To put them in perspective, fen fields spread themselves across the soaking canvas of the day and dwindle to a vanishing point where telegraph poles lead. Dykes drip heavy with the wash of weeks of wet, whilst rooks, their nests in the bare tops smudges on the sky, are flung in tattered black splendour by a flick of the wind’s brush. Tireless turbines turn their silhouetted blades above the clumps of tiled farms, spattered across the silvery dark soil. Laid on with nature’s knife and worked by man, the texture of the ploughed and fallow acres is rough as tractor ruts and as harsh to the eye as to the boot. Walk the landscape and feel the centuries soaking through from swamp to sown and pastured plains, where the reeds whistle and the unrelenting pressure of the air hurts the eardrums and vibrates.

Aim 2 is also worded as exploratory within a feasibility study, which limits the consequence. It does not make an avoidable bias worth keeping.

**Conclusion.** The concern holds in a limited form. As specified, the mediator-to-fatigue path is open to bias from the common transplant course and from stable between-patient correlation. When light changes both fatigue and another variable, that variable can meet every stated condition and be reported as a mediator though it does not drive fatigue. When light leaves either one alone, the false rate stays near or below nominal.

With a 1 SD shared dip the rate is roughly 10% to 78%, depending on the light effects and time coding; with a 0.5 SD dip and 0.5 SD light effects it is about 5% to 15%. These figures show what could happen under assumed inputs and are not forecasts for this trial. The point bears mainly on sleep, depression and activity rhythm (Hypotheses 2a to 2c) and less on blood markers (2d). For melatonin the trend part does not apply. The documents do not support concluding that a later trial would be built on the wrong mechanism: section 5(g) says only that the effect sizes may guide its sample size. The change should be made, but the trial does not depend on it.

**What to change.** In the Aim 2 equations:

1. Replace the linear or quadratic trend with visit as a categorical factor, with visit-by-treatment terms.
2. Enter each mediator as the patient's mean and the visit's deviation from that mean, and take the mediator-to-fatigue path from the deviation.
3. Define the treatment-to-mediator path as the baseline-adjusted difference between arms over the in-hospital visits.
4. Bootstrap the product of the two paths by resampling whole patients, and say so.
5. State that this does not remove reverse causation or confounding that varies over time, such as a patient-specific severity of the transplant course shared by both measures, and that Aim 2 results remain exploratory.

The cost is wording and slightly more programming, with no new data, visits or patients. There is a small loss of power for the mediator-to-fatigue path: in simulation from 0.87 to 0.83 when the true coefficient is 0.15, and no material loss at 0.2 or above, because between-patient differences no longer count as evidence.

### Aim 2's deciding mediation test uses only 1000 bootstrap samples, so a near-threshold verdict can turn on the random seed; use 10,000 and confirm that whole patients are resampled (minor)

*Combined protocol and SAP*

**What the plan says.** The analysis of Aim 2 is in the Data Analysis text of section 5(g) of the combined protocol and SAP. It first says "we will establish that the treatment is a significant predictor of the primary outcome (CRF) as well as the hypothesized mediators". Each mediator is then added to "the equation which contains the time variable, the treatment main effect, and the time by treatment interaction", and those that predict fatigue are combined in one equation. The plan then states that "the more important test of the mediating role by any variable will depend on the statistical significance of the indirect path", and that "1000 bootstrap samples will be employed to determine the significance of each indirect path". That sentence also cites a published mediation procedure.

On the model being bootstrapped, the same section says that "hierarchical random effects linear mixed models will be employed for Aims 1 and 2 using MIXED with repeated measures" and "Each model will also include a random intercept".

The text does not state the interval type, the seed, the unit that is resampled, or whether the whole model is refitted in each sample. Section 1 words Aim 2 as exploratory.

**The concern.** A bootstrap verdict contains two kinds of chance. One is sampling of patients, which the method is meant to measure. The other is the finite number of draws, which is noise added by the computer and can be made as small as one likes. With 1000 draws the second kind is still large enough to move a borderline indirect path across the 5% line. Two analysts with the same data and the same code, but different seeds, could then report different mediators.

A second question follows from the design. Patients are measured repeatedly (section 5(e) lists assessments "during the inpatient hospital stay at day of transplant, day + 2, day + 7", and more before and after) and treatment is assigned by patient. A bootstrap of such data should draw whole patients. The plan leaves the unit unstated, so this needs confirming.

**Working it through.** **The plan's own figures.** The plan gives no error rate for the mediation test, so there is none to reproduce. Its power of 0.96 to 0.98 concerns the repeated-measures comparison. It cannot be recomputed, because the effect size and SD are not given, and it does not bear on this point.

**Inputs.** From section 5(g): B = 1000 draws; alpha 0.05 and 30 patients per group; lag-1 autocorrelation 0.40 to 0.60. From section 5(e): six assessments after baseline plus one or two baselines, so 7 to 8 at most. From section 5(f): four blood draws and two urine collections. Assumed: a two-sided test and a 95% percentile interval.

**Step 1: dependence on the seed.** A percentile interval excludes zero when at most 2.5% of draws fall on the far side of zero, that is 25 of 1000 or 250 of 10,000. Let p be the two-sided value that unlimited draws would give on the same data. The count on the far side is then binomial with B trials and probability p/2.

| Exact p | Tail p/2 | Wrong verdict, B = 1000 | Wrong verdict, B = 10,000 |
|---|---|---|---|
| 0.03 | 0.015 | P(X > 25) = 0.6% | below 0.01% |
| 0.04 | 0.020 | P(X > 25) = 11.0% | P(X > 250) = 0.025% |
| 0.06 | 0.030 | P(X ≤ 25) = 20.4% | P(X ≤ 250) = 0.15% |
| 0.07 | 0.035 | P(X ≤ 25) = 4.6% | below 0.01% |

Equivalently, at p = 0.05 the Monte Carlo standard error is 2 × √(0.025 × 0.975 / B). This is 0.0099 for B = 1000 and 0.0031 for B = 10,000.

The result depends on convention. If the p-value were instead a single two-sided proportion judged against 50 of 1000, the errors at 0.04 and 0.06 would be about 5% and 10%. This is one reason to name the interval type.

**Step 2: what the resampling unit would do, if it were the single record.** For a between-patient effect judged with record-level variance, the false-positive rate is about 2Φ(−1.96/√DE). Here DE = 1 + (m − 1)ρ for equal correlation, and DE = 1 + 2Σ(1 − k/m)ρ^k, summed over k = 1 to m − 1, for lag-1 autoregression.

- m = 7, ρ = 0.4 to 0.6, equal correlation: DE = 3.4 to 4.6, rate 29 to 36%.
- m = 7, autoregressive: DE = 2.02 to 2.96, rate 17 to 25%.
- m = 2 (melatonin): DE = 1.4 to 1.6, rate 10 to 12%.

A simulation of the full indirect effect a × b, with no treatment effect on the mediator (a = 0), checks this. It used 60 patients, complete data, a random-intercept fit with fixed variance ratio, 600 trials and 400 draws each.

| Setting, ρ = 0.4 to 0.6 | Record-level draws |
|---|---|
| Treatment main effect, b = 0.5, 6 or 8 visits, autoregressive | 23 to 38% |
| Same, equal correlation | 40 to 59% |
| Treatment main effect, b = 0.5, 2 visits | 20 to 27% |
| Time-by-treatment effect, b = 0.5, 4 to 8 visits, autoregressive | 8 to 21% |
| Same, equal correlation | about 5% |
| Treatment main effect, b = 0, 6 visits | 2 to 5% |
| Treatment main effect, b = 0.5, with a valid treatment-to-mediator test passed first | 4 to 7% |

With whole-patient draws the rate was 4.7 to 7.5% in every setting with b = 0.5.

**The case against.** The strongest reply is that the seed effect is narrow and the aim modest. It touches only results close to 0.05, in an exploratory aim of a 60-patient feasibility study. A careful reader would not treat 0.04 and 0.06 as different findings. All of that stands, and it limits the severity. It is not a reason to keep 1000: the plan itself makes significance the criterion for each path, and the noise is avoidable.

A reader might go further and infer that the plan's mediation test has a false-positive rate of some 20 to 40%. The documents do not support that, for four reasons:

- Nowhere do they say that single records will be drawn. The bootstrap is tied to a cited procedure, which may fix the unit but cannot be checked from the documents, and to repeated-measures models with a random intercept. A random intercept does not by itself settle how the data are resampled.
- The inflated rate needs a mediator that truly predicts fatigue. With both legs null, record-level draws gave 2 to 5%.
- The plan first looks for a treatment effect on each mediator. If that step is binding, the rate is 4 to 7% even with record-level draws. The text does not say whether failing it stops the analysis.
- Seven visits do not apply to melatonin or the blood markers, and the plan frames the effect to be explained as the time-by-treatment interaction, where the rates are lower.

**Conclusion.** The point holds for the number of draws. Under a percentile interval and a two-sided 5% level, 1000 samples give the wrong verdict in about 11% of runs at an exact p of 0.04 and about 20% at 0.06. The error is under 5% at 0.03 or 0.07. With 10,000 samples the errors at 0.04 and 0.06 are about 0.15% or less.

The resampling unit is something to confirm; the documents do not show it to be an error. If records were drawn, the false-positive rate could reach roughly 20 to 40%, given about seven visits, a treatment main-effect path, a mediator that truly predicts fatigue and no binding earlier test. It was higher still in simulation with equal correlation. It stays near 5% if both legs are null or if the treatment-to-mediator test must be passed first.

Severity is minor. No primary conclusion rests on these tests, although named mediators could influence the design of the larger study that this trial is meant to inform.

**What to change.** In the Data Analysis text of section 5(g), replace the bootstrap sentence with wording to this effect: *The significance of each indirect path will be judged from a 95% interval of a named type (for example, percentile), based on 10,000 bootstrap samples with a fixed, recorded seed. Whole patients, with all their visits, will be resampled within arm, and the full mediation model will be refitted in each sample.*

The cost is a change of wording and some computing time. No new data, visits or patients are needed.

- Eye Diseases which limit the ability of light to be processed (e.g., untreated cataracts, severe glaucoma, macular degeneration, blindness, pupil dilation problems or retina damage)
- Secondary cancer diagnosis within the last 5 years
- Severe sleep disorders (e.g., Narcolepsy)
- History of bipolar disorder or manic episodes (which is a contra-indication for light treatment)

It is December here, painted in my head, a Lincolnshire land in me, inbred. I’ll write about it.